Note: The President proposed the toast at 2:28 p.m. at a luncheon in the State Dining Room at the White House. In his opening words he referred to Asgeir Asgeirsson, President of Iceland, Hubert H. Humphrey, Vice President of the United States, Emil Jonsson, Minister of Foreign Affairs of Iceland, and Petur Thorsteinsson, Icelandic Ambassador to the United States. Later he referred to Karl F. Rolvaag, U.S. Ambassador to Iceland. As printed this item follows the text released by the White House Press Office.
President Asgeirsson responded as follows:
Mr. President and Mrs. Johnson, Excellencies, ladies and gentlemen:
I thank President Johnson for the kind words that he has spoken about my country and my people. It is with gratitude that I have accepted the invitation to meet the President and his wife here at the White House. I recall with pleasure the visit that you as Vice President and Mrs. Johnson paid to Iceland a few years ago. Such visits and personal contacts are most valuable for promoting friendship and understanding between nations.
Our country is the nearest European neighbor to America. Thus it was not only by chance that an Icelander became the first white man to set foot on American shores, as you mentioned, and that an Icelandic family made the first attempt to settle here in the New World.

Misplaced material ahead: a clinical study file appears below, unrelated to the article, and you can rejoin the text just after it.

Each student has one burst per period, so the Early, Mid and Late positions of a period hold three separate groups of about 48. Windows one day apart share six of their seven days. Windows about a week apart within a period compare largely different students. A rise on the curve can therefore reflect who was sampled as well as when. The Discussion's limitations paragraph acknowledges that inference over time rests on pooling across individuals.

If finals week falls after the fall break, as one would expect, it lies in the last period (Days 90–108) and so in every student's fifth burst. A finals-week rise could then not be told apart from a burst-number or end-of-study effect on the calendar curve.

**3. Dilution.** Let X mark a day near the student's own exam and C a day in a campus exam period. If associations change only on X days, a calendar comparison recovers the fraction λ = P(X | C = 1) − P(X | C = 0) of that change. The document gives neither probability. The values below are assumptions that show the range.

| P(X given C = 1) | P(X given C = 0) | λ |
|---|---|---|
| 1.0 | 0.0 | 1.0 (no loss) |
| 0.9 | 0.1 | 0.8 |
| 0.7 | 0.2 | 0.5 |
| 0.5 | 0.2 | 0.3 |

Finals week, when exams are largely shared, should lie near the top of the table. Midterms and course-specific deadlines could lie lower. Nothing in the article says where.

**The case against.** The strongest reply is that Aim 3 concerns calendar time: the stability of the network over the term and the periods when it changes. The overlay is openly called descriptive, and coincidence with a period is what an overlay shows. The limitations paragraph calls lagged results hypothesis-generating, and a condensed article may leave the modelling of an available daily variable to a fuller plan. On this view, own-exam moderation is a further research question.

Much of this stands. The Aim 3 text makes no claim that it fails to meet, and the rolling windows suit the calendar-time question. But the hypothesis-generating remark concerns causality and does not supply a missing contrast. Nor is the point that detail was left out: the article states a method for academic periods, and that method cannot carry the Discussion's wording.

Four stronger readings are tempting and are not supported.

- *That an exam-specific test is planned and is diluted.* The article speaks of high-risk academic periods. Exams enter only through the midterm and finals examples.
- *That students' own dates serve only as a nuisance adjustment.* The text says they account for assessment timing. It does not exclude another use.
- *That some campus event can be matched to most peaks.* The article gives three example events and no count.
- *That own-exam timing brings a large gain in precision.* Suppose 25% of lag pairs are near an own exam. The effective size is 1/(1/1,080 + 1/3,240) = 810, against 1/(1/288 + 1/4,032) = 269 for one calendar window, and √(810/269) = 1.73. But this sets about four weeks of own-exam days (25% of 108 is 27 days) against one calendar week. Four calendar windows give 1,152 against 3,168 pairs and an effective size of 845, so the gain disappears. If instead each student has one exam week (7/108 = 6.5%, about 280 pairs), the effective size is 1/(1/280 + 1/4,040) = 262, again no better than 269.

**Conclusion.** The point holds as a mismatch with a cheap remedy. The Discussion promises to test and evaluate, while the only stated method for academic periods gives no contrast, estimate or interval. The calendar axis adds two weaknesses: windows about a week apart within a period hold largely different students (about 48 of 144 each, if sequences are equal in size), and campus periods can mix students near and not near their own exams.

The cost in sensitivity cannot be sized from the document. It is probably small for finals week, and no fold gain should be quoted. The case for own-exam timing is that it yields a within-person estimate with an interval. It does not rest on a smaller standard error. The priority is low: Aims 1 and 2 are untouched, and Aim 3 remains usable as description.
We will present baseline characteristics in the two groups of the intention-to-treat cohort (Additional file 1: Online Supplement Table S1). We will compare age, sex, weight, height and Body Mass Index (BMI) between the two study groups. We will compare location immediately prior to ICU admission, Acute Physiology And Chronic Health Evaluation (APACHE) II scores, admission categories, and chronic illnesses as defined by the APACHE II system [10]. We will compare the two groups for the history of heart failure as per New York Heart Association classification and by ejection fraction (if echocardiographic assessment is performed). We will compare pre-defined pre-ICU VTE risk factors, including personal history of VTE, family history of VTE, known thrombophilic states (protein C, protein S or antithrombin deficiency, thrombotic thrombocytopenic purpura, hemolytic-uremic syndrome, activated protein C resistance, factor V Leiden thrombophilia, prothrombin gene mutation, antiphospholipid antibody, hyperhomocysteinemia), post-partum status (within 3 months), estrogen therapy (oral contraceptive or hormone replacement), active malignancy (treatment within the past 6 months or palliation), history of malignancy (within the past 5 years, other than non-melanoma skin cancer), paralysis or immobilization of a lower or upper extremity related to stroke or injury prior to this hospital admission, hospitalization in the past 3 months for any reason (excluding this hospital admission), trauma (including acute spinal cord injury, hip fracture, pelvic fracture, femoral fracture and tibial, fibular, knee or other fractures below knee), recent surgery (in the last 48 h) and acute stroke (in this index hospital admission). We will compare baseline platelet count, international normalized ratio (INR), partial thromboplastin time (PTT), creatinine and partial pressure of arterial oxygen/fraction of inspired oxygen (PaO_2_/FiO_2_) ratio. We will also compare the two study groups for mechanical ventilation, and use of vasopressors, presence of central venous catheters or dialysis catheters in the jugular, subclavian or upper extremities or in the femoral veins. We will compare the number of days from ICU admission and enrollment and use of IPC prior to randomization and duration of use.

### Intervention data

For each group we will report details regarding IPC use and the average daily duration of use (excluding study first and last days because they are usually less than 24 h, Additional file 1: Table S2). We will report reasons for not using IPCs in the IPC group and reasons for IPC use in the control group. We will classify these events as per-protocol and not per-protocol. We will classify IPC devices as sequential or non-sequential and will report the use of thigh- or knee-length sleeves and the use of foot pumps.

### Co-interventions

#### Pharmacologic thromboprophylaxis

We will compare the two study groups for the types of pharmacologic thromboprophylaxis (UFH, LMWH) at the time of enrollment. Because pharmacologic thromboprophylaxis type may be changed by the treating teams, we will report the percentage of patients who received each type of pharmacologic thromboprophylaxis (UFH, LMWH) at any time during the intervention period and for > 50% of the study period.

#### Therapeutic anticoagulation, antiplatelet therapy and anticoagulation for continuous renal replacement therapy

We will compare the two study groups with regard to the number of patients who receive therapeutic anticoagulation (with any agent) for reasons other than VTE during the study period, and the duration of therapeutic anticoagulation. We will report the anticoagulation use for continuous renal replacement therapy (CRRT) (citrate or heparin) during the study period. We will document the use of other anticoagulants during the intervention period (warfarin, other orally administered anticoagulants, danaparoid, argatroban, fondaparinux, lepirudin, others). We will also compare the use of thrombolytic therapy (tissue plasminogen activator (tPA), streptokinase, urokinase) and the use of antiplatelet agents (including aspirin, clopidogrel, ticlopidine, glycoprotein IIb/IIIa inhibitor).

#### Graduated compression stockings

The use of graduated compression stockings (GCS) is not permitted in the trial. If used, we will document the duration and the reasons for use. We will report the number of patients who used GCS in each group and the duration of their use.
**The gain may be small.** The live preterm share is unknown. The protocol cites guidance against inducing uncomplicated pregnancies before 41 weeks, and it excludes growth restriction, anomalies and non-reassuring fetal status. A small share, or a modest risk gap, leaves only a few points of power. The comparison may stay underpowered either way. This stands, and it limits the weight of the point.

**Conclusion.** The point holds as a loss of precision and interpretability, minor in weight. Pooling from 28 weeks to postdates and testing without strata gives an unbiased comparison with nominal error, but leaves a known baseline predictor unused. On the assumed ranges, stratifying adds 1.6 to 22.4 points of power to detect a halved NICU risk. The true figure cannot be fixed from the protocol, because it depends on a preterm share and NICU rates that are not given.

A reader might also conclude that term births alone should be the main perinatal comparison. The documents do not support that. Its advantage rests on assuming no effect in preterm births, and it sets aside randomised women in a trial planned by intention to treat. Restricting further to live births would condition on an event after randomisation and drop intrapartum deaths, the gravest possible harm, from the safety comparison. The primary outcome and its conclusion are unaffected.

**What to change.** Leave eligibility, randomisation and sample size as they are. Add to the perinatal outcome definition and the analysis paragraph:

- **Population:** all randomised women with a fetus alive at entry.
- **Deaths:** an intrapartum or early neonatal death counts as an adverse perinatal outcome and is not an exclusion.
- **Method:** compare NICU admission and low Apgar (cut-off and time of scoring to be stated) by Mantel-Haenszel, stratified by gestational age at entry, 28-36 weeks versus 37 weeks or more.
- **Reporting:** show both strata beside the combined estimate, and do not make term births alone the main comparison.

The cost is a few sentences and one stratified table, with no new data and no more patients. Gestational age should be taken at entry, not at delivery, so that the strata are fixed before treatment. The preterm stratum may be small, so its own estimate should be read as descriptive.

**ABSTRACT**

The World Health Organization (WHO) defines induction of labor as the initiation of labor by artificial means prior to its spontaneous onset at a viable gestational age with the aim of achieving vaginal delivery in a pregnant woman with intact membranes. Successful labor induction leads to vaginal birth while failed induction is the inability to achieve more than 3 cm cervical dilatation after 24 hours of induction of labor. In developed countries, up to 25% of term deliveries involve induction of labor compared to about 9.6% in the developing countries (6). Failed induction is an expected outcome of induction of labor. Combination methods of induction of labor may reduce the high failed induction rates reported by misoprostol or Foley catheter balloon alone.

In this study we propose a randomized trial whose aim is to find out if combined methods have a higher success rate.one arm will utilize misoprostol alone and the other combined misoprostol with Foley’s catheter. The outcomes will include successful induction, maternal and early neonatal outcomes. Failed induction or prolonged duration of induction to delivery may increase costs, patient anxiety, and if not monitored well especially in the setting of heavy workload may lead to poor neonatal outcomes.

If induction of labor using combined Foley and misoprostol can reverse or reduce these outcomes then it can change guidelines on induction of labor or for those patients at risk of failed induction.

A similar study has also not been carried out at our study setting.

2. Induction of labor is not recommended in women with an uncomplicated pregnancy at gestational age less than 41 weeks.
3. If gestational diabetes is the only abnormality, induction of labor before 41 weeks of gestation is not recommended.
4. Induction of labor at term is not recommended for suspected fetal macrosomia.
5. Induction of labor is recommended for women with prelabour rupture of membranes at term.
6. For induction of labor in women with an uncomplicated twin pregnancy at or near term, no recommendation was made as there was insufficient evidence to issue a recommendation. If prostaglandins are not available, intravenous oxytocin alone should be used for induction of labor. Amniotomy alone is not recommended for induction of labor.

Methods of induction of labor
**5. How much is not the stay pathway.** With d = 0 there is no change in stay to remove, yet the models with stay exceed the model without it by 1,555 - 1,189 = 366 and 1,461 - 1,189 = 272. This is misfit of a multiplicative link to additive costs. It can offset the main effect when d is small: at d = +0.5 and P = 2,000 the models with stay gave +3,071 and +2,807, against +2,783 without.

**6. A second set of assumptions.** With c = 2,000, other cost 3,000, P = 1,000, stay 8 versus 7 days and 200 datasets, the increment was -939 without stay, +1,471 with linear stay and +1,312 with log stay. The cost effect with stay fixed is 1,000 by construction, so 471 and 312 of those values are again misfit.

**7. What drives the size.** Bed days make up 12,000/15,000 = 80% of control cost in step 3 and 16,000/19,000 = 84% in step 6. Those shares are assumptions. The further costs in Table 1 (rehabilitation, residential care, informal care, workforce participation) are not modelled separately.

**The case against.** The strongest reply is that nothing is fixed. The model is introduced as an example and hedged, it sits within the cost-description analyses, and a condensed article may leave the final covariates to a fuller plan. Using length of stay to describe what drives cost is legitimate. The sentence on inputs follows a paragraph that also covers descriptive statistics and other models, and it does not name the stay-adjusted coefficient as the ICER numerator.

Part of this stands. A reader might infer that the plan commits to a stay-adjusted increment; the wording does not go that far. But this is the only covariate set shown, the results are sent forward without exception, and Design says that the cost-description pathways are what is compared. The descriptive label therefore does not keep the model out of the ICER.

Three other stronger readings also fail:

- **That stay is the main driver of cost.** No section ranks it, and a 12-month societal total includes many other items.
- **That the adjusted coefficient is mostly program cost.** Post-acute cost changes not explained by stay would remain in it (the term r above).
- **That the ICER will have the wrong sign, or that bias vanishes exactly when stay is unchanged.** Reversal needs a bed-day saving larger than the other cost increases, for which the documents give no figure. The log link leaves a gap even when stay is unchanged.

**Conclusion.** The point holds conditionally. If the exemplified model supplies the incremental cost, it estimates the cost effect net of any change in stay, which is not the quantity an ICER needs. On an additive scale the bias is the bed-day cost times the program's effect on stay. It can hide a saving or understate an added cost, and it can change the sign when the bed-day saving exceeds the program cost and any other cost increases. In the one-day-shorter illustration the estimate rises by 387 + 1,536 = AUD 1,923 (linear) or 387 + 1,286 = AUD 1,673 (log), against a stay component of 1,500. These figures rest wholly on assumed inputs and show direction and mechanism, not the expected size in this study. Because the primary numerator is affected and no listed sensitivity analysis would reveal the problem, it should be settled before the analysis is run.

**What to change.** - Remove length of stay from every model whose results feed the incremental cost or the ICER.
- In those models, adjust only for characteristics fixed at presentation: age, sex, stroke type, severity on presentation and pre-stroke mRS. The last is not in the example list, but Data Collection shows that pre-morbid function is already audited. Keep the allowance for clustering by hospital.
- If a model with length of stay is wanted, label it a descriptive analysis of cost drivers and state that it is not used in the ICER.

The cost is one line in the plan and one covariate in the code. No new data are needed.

These historical facts are commemorated by the statutes of Leif Eriksson in Reykjavik and Newport News--that statue in Rcykjavik is a gift of the United States Congress on the Icelandic Parliament's 1,000 years anniversary--and the statues of Thorfinnur Karlsefnl, who tried to settle here in this country, are in Philadelphia and also in Reykjavik.
A thousand years ago the Nordic population was too small to sustain the beachheads they had established on the American shores. But as you mentioned, nearly 900 years later, and since, many Icelanders have established themselves in this country. The Icelandic immigrants and their descendants have helped to further friendship and good relations between our nations.
The Second World War brought our two nations much closer together than ever before and close, friendly relations have been maintained since. Our small nation was isolated for centuries in the middle of the Atlantic, out of sight and touch with other lands, somewhat like the people of the Midwest, who did not see the oceans. Like the Midwesterners, we tended to believe in the security of isolation.
But times and conditions have changed. Isolation, language, and literature protected the Icelandic nationality for centuries. Now isolation is a thing of the past in Iceland as in most other countries. The revolution in transportation and communications has made all countries neighbors. No country can be isolated and self-sufficient in times of crisis. Friendly relations and security arrangements are necessary under present conditions. The lesson of the Second World War should certainly not be forgotten. Short memory is a serious fault.